Last Tuesday's provocatively titled talk 'Do Consumers Kill Ideas?' was hosted at Ogilvy's riverside offices by CSO, Jo Arden, where she was joined by four speakers weighing in on the debate.
Theo Francis, Founder and Director at GuineaPig Fieldwork and Co-Founder at Colour of Research (CORe) kicked off the discussion describing that often, research briefs are far too guiding and specific. When considering research as planners, we must ask ourselves: are we trying to learn something new, or are we just trying to have respondents say what our clients want to hear? It's the latter approach - not consumers - that kills ideas. Taking an ‘audience-first’ approach to building a brand was the underlying theme of Theo’s talk, as he argued that killing ideas was down to narrow research goals and not knowing or listening to the audience. Take his example of a client who had attempted to dismiss a respondent from their research as they 'didn't fit the bill'. In reality, the respondent was a loyal customer who exactly fit the specification - the client just didn't really know their audience after all. Or, take the seismic shift of Timberland boots from construction footwear to a fashion staple, once the company finally listened to and embraced the black community who had made them popular. So, what role do consumers play? Theo believes that consumers should be given the power to signpost ideas, save ideas that clients are unsure of, and be given the space to build and create new ideas we may have never thought of.
Grey London's CSO Raquel Chicourel similarly came out in defence of consumers' capability to help shape the beginnings of ideas. If we consider iconic campaigns that were borne from human insights and statistics, such as 'This Girl Can' - and if we remember that stats are people - it's evident that consumers have the potential to be 'unstoppable good idea machines', provided they are brought in early enough in the process.
Pauline McGowan, Head of Strategy at The Nursery, argued that consumers can indeed kill ideas - but only because we give them the weapons to do so. Illustrating her five 'weapons' with the 'acceptable fictional violence' of Game of Thrones, Pauline explained that we allow ideas to be killed by asking for too much and by encouraging the ideas to be dissected. The aim of research should be to build ideas, not to pull them apart with consumers’ 'beautifully articulated barbed comments'. Yet, by imparting upon consumers the roles of judge, jury and executioner, we are assuming the idea is robust enough to withstand such blows. In reality, ideas in research are fragile. Research should be more 'Gardeners' World' than 'Game of Thrones' - relinquish your weapons at the door, and let your ideas grow.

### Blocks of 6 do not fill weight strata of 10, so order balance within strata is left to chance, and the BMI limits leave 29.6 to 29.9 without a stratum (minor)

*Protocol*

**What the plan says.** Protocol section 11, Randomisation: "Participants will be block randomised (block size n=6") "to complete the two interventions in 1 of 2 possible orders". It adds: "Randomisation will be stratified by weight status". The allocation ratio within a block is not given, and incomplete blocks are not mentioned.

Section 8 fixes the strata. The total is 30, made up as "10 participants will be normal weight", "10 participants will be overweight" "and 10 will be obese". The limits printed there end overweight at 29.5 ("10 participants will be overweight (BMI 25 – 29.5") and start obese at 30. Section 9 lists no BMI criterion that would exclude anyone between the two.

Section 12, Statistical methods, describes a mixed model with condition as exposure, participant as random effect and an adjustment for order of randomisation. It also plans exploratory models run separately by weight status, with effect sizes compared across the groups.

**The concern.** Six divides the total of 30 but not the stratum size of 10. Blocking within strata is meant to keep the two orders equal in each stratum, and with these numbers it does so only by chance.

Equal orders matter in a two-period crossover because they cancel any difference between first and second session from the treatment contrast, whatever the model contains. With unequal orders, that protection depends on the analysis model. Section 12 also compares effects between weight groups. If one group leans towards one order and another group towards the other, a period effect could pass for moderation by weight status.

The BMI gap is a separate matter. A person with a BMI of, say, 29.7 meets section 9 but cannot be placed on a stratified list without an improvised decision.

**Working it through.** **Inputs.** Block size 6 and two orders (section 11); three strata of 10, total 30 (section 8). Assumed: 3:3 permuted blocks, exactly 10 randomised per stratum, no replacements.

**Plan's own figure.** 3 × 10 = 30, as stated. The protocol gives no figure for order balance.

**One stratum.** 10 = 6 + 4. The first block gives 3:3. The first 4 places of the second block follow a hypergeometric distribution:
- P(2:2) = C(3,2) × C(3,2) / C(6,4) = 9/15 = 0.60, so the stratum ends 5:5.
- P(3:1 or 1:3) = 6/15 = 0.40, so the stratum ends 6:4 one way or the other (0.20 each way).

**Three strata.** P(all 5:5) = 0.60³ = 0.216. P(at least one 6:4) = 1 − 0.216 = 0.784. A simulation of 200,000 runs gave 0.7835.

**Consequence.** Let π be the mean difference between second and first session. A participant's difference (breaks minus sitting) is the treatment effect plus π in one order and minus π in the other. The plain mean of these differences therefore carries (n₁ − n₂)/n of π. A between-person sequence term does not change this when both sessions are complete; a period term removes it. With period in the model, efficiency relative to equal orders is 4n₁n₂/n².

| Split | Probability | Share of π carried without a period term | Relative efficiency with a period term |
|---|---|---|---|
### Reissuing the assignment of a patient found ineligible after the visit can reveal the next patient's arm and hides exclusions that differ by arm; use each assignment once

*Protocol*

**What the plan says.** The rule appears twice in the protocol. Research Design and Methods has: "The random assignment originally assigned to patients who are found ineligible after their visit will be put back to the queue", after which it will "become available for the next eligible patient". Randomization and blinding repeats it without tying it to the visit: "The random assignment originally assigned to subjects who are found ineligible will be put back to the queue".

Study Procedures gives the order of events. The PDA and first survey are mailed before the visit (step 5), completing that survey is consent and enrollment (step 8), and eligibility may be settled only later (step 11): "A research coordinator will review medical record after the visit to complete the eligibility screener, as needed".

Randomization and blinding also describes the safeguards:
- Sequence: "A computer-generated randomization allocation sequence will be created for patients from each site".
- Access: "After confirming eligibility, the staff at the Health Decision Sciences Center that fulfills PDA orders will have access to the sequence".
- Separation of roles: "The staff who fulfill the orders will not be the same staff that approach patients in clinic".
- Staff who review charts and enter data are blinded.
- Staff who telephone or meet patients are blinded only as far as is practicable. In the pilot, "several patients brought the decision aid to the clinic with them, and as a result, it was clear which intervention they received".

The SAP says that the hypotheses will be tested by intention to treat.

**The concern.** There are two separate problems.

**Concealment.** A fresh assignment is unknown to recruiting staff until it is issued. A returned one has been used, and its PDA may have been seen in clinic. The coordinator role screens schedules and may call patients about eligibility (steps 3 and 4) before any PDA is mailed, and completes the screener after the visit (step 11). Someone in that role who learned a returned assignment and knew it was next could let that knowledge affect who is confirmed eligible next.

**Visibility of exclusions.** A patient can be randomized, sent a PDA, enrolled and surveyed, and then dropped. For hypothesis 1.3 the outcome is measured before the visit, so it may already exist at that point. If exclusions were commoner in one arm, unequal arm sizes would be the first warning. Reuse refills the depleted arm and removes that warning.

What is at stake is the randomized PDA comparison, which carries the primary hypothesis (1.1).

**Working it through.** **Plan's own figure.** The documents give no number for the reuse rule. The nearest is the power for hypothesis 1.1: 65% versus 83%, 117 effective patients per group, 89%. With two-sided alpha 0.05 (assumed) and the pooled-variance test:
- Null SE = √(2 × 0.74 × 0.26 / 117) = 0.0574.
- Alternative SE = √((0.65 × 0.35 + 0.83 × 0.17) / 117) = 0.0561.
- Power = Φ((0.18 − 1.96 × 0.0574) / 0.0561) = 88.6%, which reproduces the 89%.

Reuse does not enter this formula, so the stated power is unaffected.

And finally, Steven Lacey, Founder of 'The Outsiders', described creative development research as destructive in the eyes of creatives, risky according to account handlers, and for planners, it makes them defensive. However, consumers’ aversion to ‘different’ means that many of the world’s best campaigns would have never got past testing, had there not been bold clients and confident creatives, planners and account teams to push great ideas through, and who remembered that 'consumers are not the holy grail; they're just people'.
It's clear that despite the potentially polarising nature of the event's title, some common themes were unearthed during the session. Consumers can kill ideas - but only if we let them. More often than not, we set research up for failure by not understanding our audience, having narrow, unrealistic or vague ideas of what we want the research to achieve, and forgetting that consumers are simply people. The session left us with a provocative but necessary question: how can we expect research to build an idea when we have provided the weapons for its destruction?
Thank you to the APG and Tuesday's panel for another insightful evening.
- Catherine Gaunt, Junior Strategist at MullenLowe London